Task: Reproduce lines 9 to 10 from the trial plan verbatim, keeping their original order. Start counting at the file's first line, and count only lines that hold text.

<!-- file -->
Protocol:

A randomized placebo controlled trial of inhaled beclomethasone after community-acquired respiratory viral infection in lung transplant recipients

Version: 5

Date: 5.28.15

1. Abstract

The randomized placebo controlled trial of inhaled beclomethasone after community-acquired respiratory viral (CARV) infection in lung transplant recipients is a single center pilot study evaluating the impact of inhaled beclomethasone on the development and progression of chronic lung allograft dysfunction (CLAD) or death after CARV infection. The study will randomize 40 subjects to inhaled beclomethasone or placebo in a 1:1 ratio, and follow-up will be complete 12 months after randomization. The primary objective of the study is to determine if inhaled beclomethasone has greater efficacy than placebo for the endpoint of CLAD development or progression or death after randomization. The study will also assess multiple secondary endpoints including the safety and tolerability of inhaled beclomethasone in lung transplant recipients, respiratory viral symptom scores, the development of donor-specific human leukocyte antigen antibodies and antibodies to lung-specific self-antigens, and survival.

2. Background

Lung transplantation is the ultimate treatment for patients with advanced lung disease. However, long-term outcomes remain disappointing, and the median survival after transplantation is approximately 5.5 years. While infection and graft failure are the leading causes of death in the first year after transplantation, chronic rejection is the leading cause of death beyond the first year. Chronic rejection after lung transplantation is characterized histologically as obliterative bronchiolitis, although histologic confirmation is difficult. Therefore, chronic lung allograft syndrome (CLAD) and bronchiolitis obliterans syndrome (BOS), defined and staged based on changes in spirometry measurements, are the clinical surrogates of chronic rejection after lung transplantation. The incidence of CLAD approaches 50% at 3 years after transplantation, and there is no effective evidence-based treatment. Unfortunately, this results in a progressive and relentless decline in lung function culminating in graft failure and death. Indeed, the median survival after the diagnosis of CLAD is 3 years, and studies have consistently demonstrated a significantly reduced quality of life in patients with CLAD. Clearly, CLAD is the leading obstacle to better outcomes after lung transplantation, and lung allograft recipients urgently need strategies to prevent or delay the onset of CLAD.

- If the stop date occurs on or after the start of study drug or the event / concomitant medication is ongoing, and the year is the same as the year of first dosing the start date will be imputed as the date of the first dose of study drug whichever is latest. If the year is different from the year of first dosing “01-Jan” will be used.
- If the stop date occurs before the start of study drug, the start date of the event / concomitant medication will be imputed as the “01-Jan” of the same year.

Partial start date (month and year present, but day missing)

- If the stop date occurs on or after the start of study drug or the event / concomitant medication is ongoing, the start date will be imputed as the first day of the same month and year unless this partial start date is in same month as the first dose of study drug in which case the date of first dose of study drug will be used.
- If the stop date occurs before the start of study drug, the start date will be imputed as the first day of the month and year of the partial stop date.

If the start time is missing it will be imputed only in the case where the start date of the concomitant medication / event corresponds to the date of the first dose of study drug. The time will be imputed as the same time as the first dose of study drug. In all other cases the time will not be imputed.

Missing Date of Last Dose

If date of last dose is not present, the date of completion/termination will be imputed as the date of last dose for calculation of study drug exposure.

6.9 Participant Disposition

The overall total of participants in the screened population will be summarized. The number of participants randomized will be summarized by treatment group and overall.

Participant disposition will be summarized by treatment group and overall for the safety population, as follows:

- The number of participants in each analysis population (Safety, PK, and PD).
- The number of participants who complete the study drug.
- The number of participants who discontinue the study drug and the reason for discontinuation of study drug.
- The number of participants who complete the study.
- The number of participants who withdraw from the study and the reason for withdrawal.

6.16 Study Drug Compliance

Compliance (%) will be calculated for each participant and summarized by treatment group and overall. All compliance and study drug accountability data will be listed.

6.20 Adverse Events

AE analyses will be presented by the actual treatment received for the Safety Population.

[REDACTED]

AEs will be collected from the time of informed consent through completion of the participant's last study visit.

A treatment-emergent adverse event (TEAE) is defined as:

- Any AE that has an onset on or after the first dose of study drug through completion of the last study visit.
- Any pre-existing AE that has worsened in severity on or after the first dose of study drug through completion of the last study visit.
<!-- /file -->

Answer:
- If the stop date occurs on or after the start of study drug or the event / concomitant medication is ongoing, and the year is the same as the year of first dosing the start date will be imputed as the date of the first dose of study drug whichever is latest. If the year is different from the year of first dosing “01-Jan” will be used.
- If the stop date occurs before the start of study drug, the start date of the event / concomitant medication will be imputed as the “01-Jan” of the same year.